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for me, from the respectful behaviour I met with the whole time I was there.
Thus ended our trip to Windsor, which but for the unlucky incident just mentioned would have been as amusing as it has been instructive.
Yours, till extinction,
Peter Pillbocks. Sept. 20, 1842.
A RESTLESS NIGHT:
Where dwellest thou, still, droning under-song,
Addressed to a friend on hearing that he was about to
Here, in this much loved spot,
To what the world is not,
The world is not thy home!
As through life's paths they roam ;
The world is not thy rest !
Say who could there be blest?
The world will not be sport ;
That sunny mirth is short !
Then, ere thou quit'st this spot,
Think what the world is not,
There is an hour, when in the heart
All scarred with many a fearful sin, The waters of repentance start
And pour their healing tide within ;
Live o'er again his wasted years,
Boasts not a thought that's free from tears.
Perhaps the burthen of some song,
Learnt when a trifle gave him joy, Has waked an echo loud and long
Of the once careless happy boy : It tells how ou his father's knee
He heard sweet tales of by-gone years; Ah! could he then, poor child ! foresee
Not e'en this mem'ry free from tears.
Repentance comes ! the past hath flown
Like a dark cloud before the sun; Wrecked on life's shore he stands alone
And tracks the course his barque hath run. Oh! that some kindly angel's hand
Could blind to all but childhood's years, And man's dark deeds from out the sand
Be washed away by angel's tears !
PROPOSALS FOR THE REFORMATION OF
THE HISTORY OF ENGLAND.
"Ενθα γάρ τι δεί ψεύδος λέγεσθαι, λεγέσθω του γάρ αυτού γλιχόμεθα, όι τε ψευδόμενοι, και οι τη αληθηϊη διαχρεώμενοι. Ηerod. Thalia. 72.
Oui, cela était autrefois ainsi : mais nous avons changé tout cela, et nous faisons maintenant l'histoire d'une methode toute nouvelle.
Le Medecin malgré lui. Act II. Scene 6.
Reform and improvement are continually going on around us. Hardly any part of our institutions in Church and State has been left unilluminated by the new light of the nineteenth century. Our intellectual noses are turned up with supreme contempt at those antiquated dotards, those benighted Berkegélyvoi, who prefer the dull taper of ancient times to the flaming Bude-light of our own “ progressing” age.
Thus far we may congratulate ourselves—but it has struck us as matter for surprise, if not for sorrow, that, while the work of remodelling everything is going on so bravely, one of the strongholds of antiquity yet remains unstormed ; merely, let us hopo, from the circumstance that no assault has yet been formally made upon it. What we mean is, that no daring spirit, armed with the torch of modern science, has as yet ventured to set steadily to work at reforming on the most en: lightened principles of the times in which we live, that mass of startling events and disagreeable facts which is still universally received as the true History of England. It would seem that superstition, that modern Niobe, has till now succeeded in shielding from destruction, this her dearest and last-surviving child: that history is that one temple of Delphi, which the riflers and incendiaries of a thousand other sanctuaries are prevented by inexplicable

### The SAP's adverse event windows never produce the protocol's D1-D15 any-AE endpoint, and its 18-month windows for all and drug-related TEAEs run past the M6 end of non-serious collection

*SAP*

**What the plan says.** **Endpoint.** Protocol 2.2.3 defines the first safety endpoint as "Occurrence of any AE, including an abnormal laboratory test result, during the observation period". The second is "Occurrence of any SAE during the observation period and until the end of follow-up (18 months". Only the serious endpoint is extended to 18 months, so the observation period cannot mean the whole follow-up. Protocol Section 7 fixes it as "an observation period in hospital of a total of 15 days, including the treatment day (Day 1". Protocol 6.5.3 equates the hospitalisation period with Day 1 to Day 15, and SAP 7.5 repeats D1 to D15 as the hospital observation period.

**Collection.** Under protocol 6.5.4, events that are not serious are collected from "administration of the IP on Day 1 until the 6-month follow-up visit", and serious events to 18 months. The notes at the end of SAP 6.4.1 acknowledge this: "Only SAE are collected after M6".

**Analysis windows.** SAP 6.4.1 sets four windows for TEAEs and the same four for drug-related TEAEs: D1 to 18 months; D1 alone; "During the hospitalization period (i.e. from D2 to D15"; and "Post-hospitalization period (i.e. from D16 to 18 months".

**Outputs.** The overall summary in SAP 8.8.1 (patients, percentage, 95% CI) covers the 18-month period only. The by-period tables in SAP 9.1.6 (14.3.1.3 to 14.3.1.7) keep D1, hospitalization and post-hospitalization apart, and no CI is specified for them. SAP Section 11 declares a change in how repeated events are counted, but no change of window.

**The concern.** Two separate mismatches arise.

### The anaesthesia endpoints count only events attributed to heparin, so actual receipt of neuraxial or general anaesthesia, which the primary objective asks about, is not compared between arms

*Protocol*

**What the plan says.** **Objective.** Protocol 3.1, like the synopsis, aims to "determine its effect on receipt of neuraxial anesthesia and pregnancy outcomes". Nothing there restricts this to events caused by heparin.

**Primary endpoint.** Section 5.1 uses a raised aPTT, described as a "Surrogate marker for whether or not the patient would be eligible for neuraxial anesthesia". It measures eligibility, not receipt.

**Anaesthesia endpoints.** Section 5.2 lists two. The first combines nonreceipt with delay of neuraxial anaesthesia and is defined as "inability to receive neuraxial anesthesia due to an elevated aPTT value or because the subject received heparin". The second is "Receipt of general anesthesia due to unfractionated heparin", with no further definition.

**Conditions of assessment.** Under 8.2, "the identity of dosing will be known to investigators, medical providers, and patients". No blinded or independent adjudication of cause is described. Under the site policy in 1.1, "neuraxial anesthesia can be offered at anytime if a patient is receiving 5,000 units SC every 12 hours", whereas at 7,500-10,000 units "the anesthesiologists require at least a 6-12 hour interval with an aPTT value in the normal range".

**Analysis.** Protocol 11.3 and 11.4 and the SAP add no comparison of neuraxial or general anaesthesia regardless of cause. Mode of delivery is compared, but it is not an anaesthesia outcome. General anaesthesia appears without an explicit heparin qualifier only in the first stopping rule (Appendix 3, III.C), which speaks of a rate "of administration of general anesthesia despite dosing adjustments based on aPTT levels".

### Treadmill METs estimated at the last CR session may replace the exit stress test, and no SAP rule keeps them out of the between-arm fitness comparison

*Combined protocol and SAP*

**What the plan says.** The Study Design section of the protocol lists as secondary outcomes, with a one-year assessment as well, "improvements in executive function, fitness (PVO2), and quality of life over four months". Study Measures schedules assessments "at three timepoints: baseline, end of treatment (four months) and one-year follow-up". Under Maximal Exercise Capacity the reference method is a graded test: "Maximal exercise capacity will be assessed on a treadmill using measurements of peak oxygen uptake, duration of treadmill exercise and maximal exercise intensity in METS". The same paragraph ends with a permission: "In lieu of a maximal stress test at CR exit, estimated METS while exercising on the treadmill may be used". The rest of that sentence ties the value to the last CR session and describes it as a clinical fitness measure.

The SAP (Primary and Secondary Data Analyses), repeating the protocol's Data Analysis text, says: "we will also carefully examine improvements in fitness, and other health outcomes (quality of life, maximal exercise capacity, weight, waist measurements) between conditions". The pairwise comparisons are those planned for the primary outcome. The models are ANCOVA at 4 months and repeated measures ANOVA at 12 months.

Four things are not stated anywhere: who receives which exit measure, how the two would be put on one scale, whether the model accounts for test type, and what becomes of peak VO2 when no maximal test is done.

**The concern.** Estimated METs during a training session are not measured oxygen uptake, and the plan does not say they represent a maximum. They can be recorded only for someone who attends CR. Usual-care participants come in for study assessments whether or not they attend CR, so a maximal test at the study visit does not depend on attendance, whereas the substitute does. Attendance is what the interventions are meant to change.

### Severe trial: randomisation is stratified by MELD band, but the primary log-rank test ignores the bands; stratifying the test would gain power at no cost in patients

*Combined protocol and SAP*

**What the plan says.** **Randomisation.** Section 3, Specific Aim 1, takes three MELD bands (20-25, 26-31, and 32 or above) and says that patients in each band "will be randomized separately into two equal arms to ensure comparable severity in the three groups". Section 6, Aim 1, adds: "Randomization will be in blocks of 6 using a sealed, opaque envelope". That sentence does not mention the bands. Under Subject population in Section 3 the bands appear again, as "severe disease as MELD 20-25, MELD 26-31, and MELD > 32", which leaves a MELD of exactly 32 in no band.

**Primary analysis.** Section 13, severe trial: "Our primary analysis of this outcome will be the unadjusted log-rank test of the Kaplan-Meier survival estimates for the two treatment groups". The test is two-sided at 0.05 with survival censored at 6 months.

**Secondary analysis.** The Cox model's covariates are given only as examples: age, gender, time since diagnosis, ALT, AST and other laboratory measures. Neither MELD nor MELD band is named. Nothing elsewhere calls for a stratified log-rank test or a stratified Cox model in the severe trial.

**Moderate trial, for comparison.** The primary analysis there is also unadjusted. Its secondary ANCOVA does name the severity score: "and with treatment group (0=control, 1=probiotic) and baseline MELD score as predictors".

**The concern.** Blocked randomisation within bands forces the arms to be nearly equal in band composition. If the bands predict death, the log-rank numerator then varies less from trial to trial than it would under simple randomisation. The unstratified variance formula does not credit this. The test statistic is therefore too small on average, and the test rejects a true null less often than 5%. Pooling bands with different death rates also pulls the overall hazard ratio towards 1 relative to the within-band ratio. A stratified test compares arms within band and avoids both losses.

panic from violating. Some indeed there are who think that even “ the light of modern days” would be incapable of representing in any novel, or at least in any amended form, the events and characters of history; we know some wiseacres who have gravely asserted that facts are facts, and as such beyond the reach of that improvement which it has been the lot of our happy generation to see effected in everything else. In answer to such cavillers we shall content ourselves with asking confidently, is it to be believed that Mr. Canning meant nothing more than to give utterance to a piece of facetious nonsense, when he told the Hoose of Commons that “ there was but one thing more fallacious than a figure, and that thing was a FACT?” We assure our readers that we ourselves once thought this a mere witticism ; but our deep reverence for the great Etonian Statesman has led us carefully to consider bis words; and that careful consideration has produced in our mind, as we will hope it may in the minds of all who read these pages, the firm conviction, that although at the time (as is the case with every man who is in advance of the age in which he lives) Mr. Canning was not understood to have uttered anything peculiarly deep and philosophical, and though even now many still doubt the truth of his assertion, yet that in that apparently chance expression there was contained a maxim founded upon the acutest discernment, the most enlightened and invincible wisdom. Yes-in those few words was contained the great doctrine of the “ falsehood of facts,”-a doctrine binted at, if not openly taught, by many of the philosophers of old, as Pyrrho for instance, and the academies who doubted everything-a doctrine which has slambered for so many ages only to burst with tenfold brilliancy and vigour upon the nineteenth century. It is